In 2014, I entered the Adult Correctional Facility in Cranston Rhode Island to observe the Saturday visiting hours between children and their fathers. A small boy in a crisp snap-back hat and matching Nike shirt caught my eye. He struck me as confident, a tough kid. But when the heavy metal door clanged open, and his father was standing there big in his khakis, the boy collapsed into his open arms and cried.
Tre, Maison and Dasan have driven me to question the criminal justice system through an important lens - one that is imperative to recognizing the rippling effects that mass-incarceration has on our communities. Enmeshed in this vast system are children struggling to identify themselves in a society that demonizes their parents, provides little support for their families and assumes “the apple doesn’t fall far from the tree.” These are disproportionately children of color and from lower-income families, a statistic that in turn affects the social and economic progress of communities already burdened by neglect, violence, and the legacy of white-supremacy. Beyond barriers of race and class, however, children’s voices are most often silenced or spoken for. We so often we tell stories about children from a top down perspective, informed by what we (adults) “know” about their experiences and psychology, and consequently how their lives will unfold. As Tre, Maison and Dasan taught me about their worlds, I recognized that there was a desperate need for a film that allows children to speak for themselves - particularly children of color - to capture the power in their own emotional intelligence, and elevate their voices in a way that fully represents their lives as they experience them.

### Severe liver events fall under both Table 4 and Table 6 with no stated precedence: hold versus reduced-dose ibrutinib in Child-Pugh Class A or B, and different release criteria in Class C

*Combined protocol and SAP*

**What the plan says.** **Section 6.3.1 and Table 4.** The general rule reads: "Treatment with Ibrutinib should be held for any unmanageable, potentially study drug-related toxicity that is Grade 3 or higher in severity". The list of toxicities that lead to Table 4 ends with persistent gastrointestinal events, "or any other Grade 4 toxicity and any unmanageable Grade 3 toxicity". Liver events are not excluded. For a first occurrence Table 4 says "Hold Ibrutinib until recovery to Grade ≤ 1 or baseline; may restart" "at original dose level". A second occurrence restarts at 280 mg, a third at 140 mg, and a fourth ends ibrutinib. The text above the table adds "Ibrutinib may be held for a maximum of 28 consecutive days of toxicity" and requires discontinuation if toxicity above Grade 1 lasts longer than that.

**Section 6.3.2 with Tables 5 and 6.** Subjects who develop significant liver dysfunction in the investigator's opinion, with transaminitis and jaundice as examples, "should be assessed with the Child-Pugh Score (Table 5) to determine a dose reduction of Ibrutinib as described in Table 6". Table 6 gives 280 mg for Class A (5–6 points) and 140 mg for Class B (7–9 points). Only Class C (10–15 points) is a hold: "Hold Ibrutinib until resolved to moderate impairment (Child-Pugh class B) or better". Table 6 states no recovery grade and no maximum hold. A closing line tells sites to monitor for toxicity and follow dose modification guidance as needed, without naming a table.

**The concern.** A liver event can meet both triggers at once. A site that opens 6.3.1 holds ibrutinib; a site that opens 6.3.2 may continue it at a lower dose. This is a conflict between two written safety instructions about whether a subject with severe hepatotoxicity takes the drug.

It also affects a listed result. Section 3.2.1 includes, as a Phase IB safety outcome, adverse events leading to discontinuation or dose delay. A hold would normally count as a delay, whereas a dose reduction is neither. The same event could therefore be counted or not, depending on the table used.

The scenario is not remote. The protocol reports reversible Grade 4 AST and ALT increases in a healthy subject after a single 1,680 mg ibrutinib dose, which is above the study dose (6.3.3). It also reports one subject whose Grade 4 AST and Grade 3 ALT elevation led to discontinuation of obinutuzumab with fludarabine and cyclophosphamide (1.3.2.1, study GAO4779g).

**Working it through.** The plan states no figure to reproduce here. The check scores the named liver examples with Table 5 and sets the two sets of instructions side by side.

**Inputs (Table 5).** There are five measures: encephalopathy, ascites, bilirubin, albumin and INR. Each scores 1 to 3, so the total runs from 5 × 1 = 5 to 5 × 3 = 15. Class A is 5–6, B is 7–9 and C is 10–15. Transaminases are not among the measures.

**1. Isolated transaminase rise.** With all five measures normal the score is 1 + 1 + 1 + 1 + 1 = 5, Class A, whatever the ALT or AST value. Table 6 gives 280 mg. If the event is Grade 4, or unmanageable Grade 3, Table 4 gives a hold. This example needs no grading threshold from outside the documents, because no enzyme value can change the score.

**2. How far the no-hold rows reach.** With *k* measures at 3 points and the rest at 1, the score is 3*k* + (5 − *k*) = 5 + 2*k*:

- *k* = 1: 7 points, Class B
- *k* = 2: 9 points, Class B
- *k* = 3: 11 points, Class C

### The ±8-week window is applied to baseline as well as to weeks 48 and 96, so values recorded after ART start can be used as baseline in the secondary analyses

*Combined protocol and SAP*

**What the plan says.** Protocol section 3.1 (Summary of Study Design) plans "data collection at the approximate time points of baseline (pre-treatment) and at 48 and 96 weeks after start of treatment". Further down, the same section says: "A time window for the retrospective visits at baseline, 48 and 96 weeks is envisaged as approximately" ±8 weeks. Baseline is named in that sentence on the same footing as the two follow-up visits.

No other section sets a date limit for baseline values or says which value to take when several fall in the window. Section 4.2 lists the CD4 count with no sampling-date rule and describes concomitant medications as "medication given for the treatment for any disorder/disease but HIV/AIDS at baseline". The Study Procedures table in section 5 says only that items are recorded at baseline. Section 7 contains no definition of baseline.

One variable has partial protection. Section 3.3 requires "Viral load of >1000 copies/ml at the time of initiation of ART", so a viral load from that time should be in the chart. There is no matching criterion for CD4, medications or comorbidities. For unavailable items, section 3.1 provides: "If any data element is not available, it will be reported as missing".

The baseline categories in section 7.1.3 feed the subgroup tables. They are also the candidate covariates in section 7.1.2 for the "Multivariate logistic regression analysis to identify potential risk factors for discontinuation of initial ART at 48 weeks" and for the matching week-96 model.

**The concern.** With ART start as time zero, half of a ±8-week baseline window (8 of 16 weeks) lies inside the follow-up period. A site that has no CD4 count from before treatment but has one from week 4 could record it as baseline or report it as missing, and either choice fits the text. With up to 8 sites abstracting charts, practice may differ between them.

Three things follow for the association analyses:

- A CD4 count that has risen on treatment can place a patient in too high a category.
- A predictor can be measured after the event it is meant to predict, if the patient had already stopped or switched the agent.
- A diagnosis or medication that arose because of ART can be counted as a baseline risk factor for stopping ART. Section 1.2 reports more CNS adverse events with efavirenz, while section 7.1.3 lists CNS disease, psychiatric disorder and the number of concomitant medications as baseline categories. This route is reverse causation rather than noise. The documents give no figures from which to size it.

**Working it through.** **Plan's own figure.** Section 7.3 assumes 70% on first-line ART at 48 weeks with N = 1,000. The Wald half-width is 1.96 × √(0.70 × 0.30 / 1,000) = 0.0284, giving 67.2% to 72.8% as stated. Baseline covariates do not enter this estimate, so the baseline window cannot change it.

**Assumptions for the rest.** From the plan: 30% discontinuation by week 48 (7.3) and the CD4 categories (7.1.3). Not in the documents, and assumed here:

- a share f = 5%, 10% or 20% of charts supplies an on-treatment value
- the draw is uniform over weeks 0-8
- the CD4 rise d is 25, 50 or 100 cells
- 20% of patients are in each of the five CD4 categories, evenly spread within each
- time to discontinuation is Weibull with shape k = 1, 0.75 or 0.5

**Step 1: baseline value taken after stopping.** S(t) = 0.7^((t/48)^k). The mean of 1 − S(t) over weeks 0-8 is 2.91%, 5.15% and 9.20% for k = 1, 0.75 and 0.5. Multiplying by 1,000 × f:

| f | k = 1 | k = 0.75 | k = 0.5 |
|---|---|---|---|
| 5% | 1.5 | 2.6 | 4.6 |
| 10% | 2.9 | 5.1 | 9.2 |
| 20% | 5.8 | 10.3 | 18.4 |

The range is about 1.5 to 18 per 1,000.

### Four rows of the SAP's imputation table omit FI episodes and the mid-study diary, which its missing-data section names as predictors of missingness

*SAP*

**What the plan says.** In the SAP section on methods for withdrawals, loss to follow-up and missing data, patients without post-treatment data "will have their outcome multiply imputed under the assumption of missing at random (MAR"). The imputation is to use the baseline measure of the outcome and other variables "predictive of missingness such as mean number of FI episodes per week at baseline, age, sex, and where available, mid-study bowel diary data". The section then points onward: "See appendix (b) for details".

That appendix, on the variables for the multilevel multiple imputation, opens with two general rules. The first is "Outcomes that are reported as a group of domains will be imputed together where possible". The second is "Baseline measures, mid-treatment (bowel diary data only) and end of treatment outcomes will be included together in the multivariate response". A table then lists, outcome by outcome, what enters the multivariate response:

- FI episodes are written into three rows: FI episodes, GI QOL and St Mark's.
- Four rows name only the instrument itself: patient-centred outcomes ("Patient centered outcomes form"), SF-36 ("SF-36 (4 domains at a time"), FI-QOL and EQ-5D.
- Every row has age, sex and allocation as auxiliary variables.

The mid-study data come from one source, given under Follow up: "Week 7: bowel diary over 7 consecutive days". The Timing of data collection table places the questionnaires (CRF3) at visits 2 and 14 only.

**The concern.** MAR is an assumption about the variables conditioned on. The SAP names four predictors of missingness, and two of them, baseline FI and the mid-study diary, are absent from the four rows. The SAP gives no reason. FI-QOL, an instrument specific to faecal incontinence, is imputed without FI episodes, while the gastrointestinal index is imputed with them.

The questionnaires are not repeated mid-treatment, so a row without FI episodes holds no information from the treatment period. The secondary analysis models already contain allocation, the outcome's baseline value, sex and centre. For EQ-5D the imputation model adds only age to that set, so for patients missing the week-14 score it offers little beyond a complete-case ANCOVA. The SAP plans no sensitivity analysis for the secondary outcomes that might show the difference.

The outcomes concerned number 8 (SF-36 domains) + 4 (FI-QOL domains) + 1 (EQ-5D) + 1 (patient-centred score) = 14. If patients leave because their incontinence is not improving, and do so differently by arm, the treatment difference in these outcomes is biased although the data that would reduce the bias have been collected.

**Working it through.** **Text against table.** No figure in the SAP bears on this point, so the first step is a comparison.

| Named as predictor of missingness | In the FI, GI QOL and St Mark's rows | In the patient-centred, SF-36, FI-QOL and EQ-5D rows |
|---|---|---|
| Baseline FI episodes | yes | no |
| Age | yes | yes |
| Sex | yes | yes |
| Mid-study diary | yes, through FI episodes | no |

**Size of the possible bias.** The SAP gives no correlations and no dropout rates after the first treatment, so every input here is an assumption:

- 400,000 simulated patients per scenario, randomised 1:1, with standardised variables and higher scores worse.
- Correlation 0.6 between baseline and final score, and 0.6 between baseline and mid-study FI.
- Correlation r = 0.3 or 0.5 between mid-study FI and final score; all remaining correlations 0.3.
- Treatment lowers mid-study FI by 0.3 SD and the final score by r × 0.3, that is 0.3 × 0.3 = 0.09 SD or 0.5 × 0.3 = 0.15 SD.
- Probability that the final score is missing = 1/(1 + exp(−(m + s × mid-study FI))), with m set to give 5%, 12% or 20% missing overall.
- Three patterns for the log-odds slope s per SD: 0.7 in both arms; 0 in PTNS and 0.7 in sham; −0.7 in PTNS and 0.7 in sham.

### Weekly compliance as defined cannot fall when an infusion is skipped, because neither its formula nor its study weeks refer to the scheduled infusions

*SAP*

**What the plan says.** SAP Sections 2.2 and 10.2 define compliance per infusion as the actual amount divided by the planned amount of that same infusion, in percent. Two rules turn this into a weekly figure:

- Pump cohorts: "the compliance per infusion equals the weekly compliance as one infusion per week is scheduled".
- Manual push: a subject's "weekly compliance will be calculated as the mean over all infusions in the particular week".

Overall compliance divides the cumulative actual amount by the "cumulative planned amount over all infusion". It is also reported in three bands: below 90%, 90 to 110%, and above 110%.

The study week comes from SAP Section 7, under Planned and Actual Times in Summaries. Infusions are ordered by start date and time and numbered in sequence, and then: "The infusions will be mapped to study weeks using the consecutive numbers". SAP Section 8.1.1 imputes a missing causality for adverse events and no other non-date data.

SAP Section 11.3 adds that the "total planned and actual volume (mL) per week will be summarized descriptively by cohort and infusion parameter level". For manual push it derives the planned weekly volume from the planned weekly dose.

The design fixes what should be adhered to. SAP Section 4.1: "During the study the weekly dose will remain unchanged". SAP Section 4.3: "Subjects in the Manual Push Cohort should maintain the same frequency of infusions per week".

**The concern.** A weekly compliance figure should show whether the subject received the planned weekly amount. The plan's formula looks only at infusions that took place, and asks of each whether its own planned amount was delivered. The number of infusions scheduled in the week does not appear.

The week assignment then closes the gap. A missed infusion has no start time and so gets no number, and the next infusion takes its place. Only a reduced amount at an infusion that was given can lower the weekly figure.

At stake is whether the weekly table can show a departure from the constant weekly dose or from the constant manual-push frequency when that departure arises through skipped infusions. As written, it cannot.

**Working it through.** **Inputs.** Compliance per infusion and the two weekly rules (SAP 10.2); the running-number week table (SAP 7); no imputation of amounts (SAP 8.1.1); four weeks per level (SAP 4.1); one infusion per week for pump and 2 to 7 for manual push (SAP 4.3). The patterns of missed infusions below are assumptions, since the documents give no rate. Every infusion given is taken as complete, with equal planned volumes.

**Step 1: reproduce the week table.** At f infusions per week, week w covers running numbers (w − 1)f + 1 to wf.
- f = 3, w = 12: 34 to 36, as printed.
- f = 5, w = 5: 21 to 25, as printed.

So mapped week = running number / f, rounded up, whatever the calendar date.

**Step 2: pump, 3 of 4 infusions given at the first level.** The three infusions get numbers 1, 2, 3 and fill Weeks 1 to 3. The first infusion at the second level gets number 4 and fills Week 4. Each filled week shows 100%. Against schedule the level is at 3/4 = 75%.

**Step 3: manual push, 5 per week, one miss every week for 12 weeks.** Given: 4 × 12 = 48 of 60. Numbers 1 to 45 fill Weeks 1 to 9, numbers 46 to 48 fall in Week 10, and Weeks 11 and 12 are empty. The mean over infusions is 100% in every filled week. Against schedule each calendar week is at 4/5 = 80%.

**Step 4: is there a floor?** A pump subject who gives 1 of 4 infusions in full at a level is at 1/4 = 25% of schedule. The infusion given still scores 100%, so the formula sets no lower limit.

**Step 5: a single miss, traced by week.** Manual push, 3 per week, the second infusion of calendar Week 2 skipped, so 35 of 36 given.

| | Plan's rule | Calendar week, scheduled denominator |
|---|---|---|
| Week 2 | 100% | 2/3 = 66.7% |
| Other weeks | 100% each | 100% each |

Tre Maison Dasan acknowledges that these children have their own agency and insights which should be valued and considered in systemic dialogue and designed interventions. There is intentionally no explicit call to action for an unfamiliar audience, and no specific agenda that might flatten their stories for an inevitably two-dimensional cause. Through a participatory, intimate and intuitive process, the audience is lead through the ups and downs of life itself, a process that is both riveting and personal but also values the complexity and nuance of these children’s different experiences. The film has become more than just an exploration of the criminal justice system, but by extension also systems of masculinity, familial and institutional support systems, education, social and economic justice, mental health, and many more. Our intention, through a strategic and far-reaching impact campaign and continued research project, is to look beyond “the conversation” and towards specific ways that this work has created and can share knowledge around the systems that effect these boys and millions of other children. Not until children like Tre, Maison and Dasan can see and understand themselves to be important and necessary in the fabric of America can we be comfortable with the world we expect them to grow into.
Denali Tiller, Director